Regardless of whether or not global climate change and the intensity of natural disasters is highly correlated, I think a tax of this kind is something to be considered. The revenue from this tax would bring in enough money for the government to provide aid to damaged areas as well as reduce carbon emissions, but the specific tax mention in the article seems excessive. In this article, Eduardo Porter states that a similar tax to the ones imposed by other industrialized nations of the Organization for Economic Cooperation would bring in “1.6 percent of G.D.P. [which] is $240 billion a year. And $41 per ton amounts to an extra 35 cents a gallon of gas.” Hurricane Sandy inflicted about $65 billion worth of damage, far less than the revenue to be gained by this tax. 35 cents more per gallon of gas is a steep increase for many drivers, and $240 billion outweighs the current need for aid funds. I’m assuming that the other 33 industrialized nations of the Organization for Economic Cooperation and Development use these figures because they have done regression analysis or other research and are convinced that carbon emissions may have a time lag-effect, which indicates more aid will be needed in the future as carbon emissions amount and natural disasters become more devastating. If carbon emissions indeed have a time lag-effect on global climate change and it is significant, the tax on emissions will reduce carbon emissions and alter the rate of climate change. I understand the logic of an avid supporter for this tax and I acknowledge the increasing intensity of natural disasters during my lifetime along with the increasing greenhouse gas emissions, but I am not completely convinced it is due to the greenhouse effect and not just a natural cycle our planet experiences.

As a resident of New Jersey, I think it is ridiculous that the government is providing such a great amount of aid to the area hit by Hurricane Sandy. Why encourage history to repeat itself? In 2011, a relatively less intensive (damage-wise) Hurricane Irene hit the Jersey Shore, along with Long Island and the rest of the east coast. Financing the reconstruction of an area only to be destroyed again years later is insane. For the government to justify such aid programs in the future, it could consider a tax on emissions as an option. It could use the revenue from a tax on emissions to provide aid to damaged areas, as well as fund more research on the topic.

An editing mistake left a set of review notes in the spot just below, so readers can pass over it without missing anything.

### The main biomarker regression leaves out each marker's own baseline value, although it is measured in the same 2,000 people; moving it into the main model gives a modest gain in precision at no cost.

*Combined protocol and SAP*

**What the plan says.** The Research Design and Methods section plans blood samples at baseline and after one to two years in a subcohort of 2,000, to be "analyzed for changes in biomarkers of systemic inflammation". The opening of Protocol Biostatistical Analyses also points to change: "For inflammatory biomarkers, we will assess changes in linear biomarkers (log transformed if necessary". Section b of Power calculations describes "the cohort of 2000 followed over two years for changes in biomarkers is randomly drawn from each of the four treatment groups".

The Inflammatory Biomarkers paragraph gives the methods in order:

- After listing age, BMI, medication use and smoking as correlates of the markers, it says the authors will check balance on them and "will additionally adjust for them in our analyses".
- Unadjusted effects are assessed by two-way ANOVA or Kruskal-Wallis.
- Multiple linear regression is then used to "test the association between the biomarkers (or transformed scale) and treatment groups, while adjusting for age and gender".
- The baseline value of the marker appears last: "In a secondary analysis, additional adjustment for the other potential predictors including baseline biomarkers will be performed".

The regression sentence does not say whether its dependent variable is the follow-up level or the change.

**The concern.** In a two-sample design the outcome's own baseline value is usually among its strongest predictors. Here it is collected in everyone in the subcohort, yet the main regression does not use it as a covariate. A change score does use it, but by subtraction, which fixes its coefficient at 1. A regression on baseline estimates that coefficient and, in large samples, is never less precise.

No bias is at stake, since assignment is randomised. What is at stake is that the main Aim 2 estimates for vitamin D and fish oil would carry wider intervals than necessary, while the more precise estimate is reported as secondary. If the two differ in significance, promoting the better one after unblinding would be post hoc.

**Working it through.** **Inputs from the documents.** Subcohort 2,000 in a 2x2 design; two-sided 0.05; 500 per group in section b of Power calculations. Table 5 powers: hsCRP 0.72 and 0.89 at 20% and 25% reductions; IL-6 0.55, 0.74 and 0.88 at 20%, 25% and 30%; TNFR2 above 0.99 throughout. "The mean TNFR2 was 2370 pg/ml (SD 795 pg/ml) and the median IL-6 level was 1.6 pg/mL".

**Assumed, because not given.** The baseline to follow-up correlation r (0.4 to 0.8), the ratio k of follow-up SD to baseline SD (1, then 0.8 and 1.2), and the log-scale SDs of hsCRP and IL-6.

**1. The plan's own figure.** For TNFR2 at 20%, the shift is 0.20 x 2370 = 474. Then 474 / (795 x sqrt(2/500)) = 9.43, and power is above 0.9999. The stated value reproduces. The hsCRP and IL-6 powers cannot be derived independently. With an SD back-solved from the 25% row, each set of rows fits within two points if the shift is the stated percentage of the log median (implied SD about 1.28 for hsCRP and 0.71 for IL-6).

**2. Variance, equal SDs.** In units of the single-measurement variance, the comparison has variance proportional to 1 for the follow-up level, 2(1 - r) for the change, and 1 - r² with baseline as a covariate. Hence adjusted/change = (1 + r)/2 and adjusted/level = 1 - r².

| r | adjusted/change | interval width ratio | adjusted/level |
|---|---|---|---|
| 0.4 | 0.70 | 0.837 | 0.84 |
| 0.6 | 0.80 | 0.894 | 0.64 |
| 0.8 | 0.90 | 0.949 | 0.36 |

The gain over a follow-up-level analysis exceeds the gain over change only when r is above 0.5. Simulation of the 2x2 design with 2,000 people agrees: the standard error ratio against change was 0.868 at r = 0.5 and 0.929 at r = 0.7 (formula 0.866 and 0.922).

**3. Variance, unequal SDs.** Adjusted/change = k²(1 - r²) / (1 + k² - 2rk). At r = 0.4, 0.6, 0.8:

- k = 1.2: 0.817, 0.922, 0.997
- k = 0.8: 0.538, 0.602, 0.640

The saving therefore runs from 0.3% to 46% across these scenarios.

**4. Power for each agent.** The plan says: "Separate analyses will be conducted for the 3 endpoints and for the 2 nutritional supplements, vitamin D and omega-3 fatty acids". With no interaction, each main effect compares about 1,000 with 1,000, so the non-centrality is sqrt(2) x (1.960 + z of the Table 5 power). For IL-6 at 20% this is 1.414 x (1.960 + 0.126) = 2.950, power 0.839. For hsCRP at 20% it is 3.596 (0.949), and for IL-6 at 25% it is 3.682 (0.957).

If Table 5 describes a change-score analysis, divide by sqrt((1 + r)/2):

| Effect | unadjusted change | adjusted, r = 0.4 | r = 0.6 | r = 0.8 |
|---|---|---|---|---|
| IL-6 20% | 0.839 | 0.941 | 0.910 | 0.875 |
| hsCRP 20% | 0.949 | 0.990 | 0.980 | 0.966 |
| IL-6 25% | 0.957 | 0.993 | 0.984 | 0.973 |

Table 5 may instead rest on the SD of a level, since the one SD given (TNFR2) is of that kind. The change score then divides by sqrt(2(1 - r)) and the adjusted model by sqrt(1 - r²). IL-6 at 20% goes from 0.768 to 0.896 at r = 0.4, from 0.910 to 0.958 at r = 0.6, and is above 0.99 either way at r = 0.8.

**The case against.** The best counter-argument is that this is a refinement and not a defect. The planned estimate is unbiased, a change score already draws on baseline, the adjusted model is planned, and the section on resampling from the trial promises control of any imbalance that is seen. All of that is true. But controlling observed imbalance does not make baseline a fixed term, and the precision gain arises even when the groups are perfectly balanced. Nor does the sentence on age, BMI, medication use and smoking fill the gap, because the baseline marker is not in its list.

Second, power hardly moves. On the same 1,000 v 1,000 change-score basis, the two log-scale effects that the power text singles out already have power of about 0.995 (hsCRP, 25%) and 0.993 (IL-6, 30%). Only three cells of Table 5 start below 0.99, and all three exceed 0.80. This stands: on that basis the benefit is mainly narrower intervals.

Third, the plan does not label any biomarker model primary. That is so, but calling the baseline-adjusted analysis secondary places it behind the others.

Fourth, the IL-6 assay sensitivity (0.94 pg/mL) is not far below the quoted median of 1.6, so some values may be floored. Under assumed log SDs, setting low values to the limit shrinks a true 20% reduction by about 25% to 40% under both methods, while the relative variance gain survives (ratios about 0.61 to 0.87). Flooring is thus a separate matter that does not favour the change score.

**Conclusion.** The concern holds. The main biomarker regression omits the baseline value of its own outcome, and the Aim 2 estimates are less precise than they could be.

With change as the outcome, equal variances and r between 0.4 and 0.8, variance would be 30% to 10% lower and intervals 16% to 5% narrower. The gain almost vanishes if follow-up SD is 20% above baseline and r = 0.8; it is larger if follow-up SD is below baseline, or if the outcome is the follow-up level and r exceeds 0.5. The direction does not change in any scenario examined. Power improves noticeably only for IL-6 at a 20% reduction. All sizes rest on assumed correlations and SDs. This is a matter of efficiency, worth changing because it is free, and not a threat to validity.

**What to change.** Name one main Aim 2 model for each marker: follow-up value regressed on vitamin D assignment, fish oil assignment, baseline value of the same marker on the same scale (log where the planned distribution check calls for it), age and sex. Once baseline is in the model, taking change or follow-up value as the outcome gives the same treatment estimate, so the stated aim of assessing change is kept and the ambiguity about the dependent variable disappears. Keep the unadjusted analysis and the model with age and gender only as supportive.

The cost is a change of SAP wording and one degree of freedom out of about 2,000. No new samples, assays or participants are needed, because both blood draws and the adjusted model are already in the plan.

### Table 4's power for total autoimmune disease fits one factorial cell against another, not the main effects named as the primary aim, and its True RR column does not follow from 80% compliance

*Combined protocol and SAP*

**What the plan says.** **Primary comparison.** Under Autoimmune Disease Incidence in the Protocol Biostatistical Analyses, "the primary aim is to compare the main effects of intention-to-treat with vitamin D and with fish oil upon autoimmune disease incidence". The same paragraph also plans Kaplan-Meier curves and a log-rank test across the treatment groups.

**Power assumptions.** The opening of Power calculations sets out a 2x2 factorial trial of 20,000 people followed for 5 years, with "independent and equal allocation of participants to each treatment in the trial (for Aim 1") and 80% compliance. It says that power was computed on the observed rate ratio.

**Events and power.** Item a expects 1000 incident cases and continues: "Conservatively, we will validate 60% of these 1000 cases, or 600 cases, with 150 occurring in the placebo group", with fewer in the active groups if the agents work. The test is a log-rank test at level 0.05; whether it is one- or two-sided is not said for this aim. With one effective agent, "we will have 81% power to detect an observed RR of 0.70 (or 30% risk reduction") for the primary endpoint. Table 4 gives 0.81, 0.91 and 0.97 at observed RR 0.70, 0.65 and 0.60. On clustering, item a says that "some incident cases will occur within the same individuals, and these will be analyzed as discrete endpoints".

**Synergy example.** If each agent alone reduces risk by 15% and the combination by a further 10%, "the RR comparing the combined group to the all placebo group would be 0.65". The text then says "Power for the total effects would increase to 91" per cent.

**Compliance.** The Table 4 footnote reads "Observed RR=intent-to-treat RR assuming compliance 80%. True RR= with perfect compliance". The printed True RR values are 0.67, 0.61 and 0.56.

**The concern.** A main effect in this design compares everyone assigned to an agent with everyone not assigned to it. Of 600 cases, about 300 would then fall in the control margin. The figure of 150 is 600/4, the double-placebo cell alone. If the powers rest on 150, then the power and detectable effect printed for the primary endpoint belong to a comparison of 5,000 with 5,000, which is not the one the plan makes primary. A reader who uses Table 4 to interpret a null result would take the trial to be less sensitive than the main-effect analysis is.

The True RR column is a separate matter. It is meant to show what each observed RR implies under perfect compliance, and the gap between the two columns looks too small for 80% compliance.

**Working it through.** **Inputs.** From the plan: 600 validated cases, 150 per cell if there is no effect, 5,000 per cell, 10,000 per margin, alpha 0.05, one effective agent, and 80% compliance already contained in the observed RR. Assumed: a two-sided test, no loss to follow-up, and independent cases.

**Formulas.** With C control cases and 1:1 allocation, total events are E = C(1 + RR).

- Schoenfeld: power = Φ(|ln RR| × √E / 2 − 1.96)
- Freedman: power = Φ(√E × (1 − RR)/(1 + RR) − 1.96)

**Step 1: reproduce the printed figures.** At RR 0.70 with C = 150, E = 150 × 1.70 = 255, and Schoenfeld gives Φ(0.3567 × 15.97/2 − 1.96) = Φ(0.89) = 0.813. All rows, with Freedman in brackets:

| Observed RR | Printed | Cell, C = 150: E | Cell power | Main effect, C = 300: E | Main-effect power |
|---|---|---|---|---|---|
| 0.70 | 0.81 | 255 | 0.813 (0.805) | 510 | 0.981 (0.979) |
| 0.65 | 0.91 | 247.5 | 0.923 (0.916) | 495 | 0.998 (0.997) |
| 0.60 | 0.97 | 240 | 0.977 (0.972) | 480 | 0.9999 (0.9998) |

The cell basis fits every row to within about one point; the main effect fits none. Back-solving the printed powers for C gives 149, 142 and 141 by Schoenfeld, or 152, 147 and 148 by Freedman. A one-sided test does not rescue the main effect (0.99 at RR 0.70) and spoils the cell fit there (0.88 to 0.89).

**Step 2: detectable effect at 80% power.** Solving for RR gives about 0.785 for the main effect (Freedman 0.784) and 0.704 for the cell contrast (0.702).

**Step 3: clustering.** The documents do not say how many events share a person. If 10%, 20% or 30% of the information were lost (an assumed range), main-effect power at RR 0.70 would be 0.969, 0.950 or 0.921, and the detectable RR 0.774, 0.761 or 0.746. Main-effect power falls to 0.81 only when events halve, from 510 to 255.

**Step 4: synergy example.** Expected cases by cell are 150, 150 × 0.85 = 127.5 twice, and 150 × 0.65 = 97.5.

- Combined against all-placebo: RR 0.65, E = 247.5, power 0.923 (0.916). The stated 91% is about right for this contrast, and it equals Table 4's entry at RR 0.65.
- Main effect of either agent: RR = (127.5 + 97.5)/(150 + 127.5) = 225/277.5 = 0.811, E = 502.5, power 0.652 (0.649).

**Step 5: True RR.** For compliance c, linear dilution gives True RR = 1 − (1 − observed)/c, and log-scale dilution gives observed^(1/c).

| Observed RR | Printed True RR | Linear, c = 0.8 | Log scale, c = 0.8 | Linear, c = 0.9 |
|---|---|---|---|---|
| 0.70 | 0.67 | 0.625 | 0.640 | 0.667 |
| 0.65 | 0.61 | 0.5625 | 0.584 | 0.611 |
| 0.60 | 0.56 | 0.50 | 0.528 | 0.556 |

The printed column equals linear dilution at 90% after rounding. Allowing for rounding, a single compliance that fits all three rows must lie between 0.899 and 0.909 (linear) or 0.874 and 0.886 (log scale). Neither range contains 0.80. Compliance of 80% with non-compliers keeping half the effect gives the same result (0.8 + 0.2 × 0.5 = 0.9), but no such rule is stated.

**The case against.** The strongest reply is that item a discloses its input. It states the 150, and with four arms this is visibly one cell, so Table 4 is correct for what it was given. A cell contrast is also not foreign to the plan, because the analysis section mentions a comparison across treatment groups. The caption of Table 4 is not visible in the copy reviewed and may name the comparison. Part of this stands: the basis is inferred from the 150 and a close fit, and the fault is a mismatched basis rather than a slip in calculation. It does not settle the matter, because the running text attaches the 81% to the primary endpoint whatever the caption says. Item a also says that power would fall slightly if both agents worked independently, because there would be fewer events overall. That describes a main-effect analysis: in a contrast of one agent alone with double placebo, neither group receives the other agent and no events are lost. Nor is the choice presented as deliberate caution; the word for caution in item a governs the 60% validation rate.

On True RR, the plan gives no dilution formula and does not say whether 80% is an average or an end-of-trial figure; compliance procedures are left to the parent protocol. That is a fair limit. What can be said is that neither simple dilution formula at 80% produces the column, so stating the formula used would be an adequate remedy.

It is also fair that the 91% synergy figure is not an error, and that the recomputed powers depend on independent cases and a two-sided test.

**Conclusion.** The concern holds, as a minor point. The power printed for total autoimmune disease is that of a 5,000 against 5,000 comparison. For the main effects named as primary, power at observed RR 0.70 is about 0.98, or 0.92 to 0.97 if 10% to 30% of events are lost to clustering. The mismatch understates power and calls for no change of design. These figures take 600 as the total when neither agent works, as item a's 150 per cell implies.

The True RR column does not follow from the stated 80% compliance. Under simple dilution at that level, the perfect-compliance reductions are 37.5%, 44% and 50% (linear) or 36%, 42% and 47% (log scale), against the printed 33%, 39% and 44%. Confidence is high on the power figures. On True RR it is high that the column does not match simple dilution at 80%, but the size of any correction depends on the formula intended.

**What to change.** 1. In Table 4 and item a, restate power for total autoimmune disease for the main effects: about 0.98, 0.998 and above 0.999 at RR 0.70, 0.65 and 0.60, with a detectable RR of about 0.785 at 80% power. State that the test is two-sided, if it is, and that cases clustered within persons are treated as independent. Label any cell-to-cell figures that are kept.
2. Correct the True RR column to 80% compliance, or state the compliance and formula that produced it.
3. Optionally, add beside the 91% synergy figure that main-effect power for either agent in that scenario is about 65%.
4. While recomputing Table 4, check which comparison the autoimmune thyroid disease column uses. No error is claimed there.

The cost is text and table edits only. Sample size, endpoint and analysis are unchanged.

Gyung Jeong

I really like the way this article begins: “Dealing with global warming will be expensive.” This addresses the trade-off that we have to make; either we pay right now to save the future or we don’t do anything to keep the cost low to have a worse future. Whatever we decide to do, it will change the outcome. However, as this article suggests, we are facing an even larger problem. What we are experiencing is due to 0.8 degrees centigrade, but the experts argue that it can be 4, 5, or even more degrees in the future. However, the fact that the budget is shrinking to its smallest share of the economy shows that the government does not really take this problem seriously. Also, the fact that United States’ tax on energy amount is $6.30 per ton, which is one of the lowest among the 34 nations of the Organization for Economic Cooperation and Development countries, shows the lack of concern we have for this huge dilemma. Although there are some states that do ask for more tax, it is still low. The best answer to solve this problem and to have a better future is to raise the tax on energy. The fact that US is one of the nations that has the lowest amount of tax on energy per ton surprised me. Increase in tax will affect the economy, but the trade-off has to be made.

Wen Xiang Chuah

I suspect that much of the controversy over carbon tax originates from an issue closely related to government transparency – as a simple heuristic device for ‘controlling’ government spending, the populace at large seeks to draw causal links between a carbon tax and global warming, ignoring the fact that government revenue and government spending do not have to be proportionally linked by source. As discussed in class, the carbon tax allows for the re-alignment of MPC to MSC, whereas the issue of government spending (in relation to the effects of global warming) has little to no actual bearing on the viability of the tax. Revenue is revenue and revenue is for the government to allocate as it sees fit. While the damages caused by Katrina and its ilk constitute part of the MSC, the time-delay on the effects prevent reactive responses to current costs.

Eric Notari

It is rather embarrassing that the United States is the second lowest country in terms of carbon tax per ton, while being the top producer of carbon. While this something that needs to be changed, and a tax seems to be the best way to accomplish that change, an increase of 35 cents per gallon of gas is not something to be taken lightly. Yes, it seems insignificant, but people are already outraged over the high price of gas. People may not stand to see another 35 cents added on top of the ridiculous fluctuations we already have. Whether or not it sounds good to be reducing carbon emissions by 14%, the average person is only going to be concerned with how it affects him or her financially. So why would they elect someone who is going to increase their out of pocket costs?